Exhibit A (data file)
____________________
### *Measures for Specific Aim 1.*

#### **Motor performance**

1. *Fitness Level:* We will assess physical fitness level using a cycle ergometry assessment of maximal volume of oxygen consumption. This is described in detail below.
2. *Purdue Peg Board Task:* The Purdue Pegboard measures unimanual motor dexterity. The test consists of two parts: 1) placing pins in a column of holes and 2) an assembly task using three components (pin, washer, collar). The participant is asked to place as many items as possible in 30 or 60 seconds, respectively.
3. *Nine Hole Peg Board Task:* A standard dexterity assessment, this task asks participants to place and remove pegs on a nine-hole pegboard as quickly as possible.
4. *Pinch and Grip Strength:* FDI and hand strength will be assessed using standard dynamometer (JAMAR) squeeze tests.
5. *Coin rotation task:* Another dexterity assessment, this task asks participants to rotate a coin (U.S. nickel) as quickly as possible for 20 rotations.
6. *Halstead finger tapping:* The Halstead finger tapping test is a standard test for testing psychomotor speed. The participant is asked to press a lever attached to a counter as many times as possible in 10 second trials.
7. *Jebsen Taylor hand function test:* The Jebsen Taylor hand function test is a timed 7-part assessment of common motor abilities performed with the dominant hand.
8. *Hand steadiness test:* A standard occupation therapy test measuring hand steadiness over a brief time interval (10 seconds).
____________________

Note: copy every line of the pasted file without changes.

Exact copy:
### *Measures for Specific Aim 1.*

#### **Motor performance**

1. *Fitness Level:* We will assess physical fitness level using a cycle ergometry assessment of maximal volume of oxygen consumption. This is described in detail below.
2. *Purdue Peg Board Task:* The Purdue Pegboard measures unimanual motor dexterity. The test consists of two parts: 1) placing pins in a column of holes and 2) an assembly task using three components (pin, washer, collar). The participant is asked to place as many items as possible in 30 or 60 seconds, respectively.
3. *Nine Hole Peg Board Task:* A standard dexterity assessment, this task asks participants to place and remove pegs on a nine-hole pegboard as quickly as possible.
4. *Pinch and Grip Strength:* FDI and hand strength will be assessed using standard dynamometer (JAMAR) squeeze tests.
5. *Coin rotation task:* Another dexterity assessment, this task asks participants to rotate a coin (U.S. nickel) as quickly as possible for 20 rotations.
6. *Halstead finger tapping:* The Halstead finger tapping test is a standard test for testing psychomotor speed. The participant is asked to press a lever attached to a counter as many times as possible in 10 second trials.
7. *Jebsen Taylor hand function test:* The Jebsen Taylor hand function test is a timed 7-part assessment of common motor abilities performed with the dominant hand.
8. *Hand steadiness test:* A standard occupation therapy test measuring hand steadiness over a brief time interval (10 seconds).